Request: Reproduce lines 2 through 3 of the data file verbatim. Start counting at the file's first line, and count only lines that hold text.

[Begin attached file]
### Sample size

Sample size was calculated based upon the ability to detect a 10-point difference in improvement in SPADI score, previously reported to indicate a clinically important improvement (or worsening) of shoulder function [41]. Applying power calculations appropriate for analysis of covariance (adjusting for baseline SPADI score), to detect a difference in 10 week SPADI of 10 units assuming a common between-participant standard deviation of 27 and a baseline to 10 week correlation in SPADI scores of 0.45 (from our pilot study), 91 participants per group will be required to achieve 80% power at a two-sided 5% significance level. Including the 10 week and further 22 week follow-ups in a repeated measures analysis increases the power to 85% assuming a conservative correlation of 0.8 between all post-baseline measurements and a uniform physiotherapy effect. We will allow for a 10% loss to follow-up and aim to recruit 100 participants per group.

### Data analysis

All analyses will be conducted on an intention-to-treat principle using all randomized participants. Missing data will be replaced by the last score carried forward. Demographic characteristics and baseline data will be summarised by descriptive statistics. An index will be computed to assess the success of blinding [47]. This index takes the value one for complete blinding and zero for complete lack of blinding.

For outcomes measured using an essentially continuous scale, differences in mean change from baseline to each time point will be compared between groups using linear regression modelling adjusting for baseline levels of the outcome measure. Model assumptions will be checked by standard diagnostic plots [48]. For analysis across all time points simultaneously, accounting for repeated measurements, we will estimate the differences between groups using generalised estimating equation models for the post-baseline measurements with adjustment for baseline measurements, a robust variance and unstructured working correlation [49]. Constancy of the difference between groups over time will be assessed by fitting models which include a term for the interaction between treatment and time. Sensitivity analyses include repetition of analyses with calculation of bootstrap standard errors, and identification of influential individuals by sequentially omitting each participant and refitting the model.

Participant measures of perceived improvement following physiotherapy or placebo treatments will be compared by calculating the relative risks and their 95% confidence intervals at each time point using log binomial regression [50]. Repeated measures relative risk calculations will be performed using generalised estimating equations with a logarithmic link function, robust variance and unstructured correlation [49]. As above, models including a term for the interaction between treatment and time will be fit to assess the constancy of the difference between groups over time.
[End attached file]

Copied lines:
Sample size was calculated based upon the ability to detect a 10-point difference in improvement in SPADI score, previously reported to indicate a clinically important improvement (or worsening) of shoulder function [41]. Applying power calculations appropriate for analysis of covariance (adjusting for baseline SPADI score), to detect a difference in 10 week SPADI of 10 units assuming a common between-participant standard deviation of 27 and a baseline to 10 week correlation in SPADI scores of 0.45 (from our pilot study), 91 participants per group will be required to achieve 80% power at a two-sided 5% significance level. Including the 10 week and further 22 week follow-ups in a repeated measures analysis increases the power to 85% assuming a conservative correlation of 0.8 between all post-baseline measurements and a uniform physiotherapy effect. We will allow for a 10% loss to follow-up and aim to recruit 100 participants per group.

### Data analysis